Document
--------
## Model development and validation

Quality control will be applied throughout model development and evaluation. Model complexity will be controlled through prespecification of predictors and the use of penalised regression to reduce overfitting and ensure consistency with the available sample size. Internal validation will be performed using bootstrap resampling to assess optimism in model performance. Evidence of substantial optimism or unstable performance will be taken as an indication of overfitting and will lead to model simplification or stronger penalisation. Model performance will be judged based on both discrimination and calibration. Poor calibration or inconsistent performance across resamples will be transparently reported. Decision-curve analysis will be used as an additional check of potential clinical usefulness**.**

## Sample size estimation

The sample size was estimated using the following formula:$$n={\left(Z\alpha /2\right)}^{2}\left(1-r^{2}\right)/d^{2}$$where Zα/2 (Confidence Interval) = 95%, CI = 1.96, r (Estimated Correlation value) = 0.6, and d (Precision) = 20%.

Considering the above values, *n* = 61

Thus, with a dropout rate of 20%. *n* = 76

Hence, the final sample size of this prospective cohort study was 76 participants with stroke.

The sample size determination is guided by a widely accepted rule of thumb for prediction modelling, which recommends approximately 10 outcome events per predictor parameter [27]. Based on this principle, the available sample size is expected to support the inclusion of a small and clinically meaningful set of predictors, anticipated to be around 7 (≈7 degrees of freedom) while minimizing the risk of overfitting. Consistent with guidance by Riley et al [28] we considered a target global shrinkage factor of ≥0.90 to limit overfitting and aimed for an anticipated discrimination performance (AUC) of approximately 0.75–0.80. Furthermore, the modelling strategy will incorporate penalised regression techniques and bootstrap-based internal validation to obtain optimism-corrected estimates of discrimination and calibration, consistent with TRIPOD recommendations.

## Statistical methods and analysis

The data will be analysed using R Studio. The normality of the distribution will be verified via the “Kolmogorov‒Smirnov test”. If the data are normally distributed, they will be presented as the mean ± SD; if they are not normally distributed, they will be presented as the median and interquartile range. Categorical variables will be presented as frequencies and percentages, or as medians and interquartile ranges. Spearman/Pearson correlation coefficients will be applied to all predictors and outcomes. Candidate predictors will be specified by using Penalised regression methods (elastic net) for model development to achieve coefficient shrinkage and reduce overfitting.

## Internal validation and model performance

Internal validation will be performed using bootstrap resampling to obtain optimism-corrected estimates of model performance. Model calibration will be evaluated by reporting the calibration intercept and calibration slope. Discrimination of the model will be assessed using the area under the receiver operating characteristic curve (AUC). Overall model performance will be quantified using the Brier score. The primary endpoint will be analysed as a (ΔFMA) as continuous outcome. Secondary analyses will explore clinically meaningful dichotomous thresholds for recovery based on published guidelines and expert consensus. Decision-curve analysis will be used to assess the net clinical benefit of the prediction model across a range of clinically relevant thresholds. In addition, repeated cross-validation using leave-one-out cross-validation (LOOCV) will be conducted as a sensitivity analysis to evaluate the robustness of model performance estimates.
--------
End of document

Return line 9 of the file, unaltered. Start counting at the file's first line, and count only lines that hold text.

## Statistical methods and analysis